Ambulance Firms Accused of Medicare Fraud

     DALLAS (CN) – The owner and managers of two ambulance companies face a 15-count federal indictment with conspiracy to commit health care fraud, health care fraud and money laundering. They are charged with fraudulently supplying ambulances to dialysis patients who didn’t need them: “many of the companies’ records revealed that patients rode to their appointments in a captain’s chair in the back of the ambulance rather than lying on a stretcher” prosecutors said.




     Muhammed Nasiru Usman, of Arlington, Texas; David McNac of Dallas and Shaun Outen of Aubrey are each charged with one count of conspiracy to commit health care fraud and multiple counts of health care fraud. They are accused of falsely billing Medicare, Texas Medicaid, and the Federal Employees Health Benefit Program for non-emergency ambulance transportation of patients to and from dialysis appointments starting in early 2004.
     Usman also was charged with one count of money laundering: buying a Lexus with the fraudulently obtained payments from the health-care programs.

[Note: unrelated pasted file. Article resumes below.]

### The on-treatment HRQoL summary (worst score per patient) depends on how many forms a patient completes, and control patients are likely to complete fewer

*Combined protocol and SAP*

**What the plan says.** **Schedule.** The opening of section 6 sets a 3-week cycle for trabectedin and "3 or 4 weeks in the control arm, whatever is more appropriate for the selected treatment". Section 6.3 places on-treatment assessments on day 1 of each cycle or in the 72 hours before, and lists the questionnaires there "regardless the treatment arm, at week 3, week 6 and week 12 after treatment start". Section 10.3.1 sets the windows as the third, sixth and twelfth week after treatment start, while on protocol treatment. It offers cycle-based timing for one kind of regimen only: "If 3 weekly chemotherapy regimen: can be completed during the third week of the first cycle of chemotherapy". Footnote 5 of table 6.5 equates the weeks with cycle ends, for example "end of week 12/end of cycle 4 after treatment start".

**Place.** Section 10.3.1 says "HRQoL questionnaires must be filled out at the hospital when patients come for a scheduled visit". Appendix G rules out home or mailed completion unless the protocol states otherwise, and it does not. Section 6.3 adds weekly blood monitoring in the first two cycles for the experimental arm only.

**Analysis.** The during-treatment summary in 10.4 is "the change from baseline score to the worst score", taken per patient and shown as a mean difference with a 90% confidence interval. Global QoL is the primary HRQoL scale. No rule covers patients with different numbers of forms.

Usman, the owner of Royal Ambulance Services, and First Choice EMS, employed McNac as a director of both companies and Outen as a supervisor. Prosecutors say all three were responsible for fraudulent billing exceeding $1.5 million and the payment of more than $550,000 by Medicare, Medicaid, and private insurance.
     “The fraudulent claims misrepresented medical conditions of patients in order to qualify for reimbursement from Medicare, Medicaid, and private insurance, and falsely stated that legitimate ambulance services were provided,” prosecutors say. “In reality, many of the companies’ records revealed that patients rode to their appointments in a captain’s chair in the back of the ambulance rather than lying on a stretcher.”
     The defendants each face up to 5 years in prison and a $250,000 fine if convicted of conspiracy and up to 10 years and a $250,000 fine for each count of health care fraud. Usman also faces up to 10 years, restitution and a $250,000 fine if convicted of money laundering.
     The indictment stemmed from “Operation Easy Rider,” in which search warrants were executed on ambulance companies across Texas. It was a joint operation between the U.S. Department of Health and Human Services – Office of Inspector General and Texas Attorney General Greg Abbott’s Medicaid Fraud Control Unit.

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